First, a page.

Lavender are perhaps the most famous edible flower, lavender is often used as a garnish and to add a distinct aroma to tea, cookies, and ice cream. I have used lavender in a number of recipes, including this one for Peach, Honey and Lavender Tart.
Rose Petals are often thought of as mere garnish, but the flavor is often infused in butter, ice cream, and jellies. And of course fresh and dried rose petals are added to a number of North African and Indian recipes.
Chive blossoms will add a light, onion flavor to dishes that they are added to, while garlic blossoms will infuse a garlicky aroma to any dish. These are useful for when you want to limit the onion and garlic in your dish to a soft fragrance. I grow chives in my garden and use them not only as a garnish but as a subtle flavouring for things like omelettes and salad dressing.
Carnations are very pretty flowers that work extremely well in salads and has a flavor reminiscent of nutmeg.
Nasturtiums work extremely well in salads, especially leafy greens ones. And we can pickle the seed pods to make what is known as “poor man’s caper’s” – more free food!
Adding flowers to your dishes is a great way to add a touch of sophistication to an otherwise bland dish. Just remember to eat flowers in moderation, especially if you’ve never had them before!
This has been a Guest Post.
For the most part my digestion does not cope well with fried food. “Does not cope well” is a euphemism by the way. There are exceptions though.
Although it is eye-searingly bright here in Edinburgh, the temperature has dropped and I have treated myself to a morning of central heating. I don’t usually keep the heat on for myself (even though the cats stand by the gas fire with pleading, unblinking eyes) but I have got so used to the ‘balmy’, ‘warm’ upper 40s/low 50sF of the past few weeks that I have tripped the switch and am currently basking in its invisible glow.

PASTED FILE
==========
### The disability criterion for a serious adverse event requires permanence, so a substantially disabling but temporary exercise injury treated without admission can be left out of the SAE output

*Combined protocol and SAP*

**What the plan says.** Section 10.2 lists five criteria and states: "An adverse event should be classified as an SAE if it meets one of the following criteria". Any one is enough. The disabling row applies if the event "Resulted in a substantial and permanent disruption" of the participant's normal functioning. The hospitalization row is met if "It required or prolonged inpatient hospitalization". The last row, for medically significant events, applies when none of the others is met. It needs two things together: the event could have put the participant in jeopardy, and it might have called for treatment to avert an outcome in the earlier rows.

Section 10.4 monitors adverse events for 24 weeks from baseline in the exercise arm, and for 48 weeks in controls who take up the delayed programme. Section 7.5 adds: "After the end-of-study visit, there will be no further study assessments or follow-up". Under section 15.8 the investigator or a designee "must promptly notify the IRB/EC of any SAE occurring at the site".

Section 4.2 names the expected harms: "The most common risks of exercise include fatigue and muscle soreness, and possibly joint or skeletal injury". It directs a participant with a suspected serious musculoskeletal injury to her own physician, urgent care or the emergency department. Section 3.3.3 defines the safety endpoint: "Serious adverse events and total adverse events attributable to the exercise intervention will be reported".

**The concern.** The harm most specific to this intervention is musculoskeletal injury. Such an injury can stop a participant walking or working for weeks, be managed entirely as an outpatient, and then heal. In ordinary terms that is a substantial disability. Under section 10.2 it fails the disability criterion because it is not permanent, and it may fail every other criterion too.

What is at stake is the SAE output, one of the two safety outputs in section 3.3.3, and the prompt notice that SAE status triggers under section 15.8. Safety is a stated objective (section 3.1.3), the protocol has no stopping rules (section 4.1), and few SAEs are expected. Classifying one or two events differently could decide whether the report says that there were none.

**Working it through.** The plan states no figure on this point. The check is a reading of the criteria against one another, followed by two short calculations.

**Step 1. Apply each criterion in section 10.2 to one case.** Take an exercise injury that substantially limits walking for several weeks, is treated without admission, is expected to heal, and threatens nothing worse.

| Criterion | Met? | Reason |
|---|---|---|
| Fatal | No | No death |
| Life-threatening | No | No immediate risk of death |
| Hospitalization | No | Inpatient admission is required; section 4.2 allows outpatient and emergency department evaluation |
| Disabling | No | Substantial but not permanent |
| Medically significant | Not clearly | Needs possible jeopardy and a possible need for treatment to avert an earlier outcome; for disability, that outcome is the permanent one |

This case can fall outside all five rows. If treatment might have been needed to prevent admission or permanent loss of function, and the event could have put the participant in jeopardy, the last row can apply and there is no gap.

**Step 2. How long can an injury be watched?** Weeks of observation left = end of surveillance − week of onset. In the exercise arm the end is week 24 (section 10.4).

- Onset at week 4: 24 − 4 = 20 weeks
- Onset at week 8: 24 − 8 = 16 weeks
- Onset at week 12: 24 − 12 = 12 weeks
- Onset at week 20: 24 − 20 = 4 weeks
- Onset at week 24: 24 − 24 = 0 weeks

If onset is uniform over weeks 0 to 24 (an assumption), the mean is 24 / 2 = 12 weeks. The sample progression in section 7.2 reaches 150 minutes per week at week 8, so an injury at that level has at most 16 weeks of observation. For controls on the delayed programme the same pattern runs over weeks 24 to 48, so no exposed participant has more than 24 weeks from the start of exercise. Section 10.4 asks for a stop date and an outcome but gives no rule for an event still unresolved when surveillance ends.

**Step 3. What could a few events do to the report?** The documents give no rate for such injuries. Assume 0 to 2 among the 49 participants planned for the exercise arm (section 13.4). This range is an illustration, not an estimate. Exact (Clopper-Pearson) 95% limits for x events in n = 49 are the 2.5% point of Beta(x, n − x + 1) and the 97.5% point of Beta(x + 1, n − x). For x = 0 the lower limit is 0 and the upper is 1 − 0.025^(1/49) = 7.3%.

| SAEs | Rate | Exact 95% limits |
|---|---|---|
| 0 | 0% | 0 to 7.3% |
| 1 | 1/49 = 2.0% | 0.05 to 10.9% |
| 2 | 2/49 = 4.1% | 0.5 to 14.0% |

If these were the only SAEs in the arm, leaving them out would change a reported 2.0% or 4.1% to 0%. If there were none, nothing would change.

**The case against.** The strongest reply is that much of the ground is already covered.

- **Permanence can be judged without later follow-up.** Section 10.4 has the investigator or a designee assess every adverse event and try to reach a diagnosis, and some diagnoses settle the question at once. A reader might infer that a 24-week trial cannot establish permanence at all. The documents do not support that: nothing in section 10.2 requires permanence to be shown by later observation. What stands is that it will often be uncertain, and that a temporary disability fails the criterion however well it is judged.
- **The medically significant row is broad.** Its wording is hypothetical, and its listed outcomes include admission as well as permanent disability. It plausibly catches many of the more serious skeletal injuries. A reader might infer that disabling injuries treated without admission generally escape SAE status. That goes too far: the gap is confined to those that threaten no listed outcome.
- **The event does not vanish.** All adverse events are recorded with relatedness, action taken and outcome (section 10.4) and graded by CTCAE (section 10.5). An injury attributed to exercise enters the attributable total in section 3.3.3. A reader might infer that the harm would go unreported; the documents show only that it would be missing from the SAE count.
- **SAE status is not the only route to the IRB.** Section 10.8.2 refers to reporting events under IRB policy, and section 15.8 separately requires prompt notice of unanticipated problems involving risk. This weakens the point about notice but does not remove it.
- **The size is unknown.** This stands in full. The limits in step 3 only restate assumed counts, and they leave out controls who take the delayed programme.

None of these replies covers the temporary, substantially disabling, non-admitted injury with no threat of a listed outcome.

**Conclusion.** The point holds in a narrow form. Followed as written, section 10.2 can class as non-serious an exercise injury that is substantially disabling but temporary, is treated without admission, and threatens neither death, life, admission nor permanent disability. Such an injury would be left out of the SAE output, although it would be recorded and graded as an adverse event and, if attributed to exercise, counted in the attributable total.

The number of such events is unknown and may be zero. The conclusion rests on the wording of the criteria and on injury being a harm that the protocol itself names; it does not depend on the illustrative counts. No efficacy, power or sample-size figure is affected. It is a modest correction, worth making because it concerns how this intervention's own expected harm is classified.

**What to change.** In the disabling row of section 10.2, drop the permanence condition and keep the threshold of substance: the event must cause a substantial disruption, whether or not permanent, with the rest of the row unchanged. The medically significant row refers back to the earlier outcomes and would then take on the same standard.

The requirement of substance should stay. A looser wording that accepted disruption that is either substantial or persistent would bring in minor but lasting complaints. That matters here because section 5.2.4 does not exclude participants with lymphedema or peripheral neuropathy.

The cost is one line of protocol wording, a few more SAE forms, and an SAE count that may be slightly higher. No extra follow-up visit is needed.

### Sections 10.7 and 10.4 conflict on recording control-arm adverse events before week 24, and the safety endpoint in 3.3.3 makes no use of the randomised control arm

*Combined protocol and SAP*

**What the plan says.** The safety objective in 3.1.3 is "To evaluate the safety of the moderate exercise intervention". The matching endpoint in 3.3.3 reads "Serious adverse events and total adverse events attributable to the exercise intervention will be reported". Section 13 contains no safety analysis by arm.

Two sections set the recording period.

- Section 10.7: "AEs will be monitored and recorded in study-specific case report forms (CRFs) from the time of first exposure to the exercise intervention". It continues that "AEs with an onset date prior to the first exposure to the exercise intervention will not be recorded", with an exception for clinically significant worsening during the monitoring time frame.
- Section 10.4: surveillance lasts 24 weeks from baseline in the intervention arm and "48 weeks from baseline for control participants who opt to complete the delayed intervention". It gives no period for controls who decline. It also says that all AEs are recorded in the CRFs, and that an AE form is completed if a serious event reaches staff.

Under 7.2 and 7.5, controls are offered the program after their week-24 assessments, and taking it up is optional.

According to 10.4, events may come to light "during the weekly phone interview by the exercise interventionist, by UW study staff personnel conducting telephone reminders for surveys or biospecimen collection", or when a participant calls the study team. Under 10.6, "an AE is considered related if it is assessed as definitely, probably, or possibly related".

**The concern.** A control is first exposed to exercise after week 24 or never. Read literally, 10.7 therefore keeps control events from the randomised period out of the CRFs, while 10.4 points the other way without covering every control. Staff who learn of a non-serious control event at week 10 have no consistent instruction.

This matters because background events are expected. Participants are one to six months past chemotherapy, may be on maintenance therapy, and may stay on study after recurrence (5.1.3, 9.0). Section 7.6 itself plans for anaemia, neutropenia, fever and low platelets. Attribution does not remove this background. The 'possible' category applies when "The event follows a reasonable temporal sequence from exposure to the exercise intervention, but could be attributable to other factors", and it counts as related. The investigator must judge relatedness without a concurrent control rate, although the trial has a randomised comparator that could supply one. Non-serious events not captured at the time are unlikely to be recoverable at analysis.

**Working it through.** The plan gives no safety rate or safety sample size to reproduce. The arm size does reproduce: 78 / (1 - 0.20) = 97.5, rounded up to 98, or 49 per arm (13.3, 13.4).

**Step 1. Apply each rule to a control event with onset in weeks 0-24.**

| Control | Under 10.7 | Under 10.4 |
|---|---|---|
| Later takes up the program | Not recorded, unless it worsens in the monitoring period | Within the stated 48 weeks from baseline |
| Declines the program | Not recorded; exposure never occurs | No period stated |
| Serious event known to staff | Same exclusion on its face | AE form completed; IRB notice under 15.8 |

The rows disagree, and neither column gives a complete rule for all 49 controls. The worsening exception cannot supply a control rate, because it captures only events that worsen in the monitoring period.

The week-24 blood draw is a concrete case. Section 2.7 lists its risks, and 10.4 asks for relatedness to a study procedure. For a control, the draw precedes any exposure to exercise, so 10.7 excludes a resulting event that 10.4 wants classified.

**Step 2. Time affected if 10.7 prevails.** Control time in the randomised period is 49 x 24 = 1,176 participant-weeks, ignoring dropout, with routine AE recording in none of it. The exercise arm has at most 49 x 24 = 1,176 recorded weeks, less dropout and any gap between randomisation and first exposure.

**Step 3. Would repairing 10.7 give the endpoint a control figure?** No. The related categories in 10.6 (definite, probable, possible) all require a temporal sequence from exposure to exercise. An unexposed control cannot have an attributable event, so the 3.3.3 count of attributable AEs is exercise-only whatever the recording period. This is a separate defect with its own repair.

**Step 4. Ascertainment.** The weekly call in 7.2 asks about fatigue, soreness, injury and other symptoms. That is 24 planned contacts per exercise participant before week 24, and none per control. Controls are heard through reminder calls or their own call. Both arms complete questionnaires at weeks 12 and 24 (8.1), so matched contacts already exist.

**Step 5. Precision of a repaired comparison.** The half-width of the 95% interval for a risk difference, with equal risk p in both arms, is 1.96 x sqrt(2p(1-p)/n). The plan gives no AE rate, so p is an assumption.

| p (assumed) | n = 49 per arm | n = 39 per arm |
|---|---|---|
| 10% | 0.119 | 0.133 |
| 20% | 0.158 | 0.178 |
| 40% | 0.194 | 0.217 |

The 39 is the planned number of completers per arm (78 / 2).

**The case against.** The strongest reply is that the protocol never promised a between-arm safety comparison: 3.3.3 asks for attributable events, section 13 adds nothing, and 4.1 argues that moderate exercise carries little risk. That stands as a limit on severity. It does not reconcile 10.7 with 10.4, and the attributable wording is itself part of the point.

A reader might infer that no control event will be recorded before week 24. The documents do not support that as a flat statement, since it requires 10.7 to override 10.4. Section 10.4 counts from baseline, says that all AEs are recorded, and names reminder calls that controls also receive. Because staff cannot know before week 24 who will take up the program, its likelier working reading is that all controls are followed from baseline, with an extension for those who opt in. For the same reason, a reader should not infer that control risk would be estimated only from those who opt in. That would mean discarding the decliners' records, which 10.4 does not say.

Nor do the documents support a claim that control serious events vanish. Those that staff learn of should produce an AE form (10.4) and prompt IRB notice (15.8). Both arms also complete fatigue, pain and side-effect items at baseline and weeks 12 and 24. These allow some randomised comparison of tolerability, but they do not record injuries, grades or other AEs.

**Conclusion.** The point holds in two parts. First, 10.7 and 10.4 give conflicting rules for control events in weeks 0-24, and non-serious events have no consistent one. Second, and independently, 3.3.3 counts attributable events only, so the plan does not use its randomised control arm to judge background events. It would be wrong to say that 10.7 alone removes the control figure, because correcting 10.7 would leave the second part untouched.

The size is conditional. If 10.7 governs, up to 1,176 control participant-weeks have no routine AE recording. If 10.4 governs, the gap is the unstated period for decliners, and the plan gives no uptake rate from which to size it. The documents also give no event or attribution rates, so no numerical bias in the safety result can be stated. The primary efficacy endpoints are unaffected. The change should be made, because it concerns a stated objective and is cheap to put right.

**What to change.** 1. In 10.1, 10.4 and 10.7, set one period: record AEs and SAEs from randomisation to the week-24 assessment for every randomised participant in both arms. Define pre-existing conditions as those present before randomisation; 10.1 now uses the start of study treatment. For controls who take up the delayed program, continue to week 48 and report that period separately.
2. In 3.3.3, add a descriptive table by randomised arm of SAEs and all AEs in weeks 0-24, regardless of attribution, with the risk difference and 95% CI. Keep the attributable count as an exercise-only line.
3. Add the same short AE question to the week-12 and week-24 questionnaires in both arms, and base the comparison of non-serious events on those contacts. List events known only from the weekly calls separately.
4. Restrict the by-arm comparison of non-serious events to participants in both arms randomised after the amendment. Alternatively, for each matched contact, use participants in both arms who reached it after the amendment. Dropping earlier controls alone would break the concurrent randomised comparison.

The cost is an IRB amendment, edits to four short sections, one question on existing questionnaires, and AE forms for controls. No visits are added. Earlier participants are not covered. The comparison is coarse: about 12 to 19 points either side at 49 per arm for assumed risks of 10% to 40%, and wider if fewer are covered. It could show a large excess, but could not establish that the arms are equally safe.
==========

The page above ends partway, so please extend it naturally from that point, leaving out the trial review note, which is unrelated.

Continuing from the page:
Elsewhere in the UK towns and villages are submerged under flood waters, and further afield there is the horrendous sounding polar vortex sucking heat from air and life from an economy. So, if there is any time of year when we really need good healthy, energy-giving food to cheer us up, it is dark, frigid apologetic January. Though we tend to think of January as a barren month for food, or one legitimately given up to slow cooking, much of its frosty offerings are of the healthy and fresh kind. Continue reading
Please forgive the tortuous title-mangling of a beloved Dr Seuss tale. I really couldn’t help it. There is no actual person named Pam involved in this easy recipe.
I refer of course to the proprietary eponym for a US non-stick cooking spray. Which you don’t even have to use. But still… At least my Dad might appreciate my ‘humour’ (cue Dad writing in with approval).
I hope you don’t mind this simple little soup popping into your inbox or feed. I realise that other food bloggers are posting elaborate year-end round ups of their best recipes, and laying out plans for improving blog and blogger. I wish I had got around to the former, to be honest. I will however be making some changes here on food to glow (and probably on myself too). But like most things with me – to paraphrase Loyd Grossman – they have to be deliberated, cogitated and finally digested before coming to fruition. Watch this space. But not too closely: you may be waiting awhile. Continue reading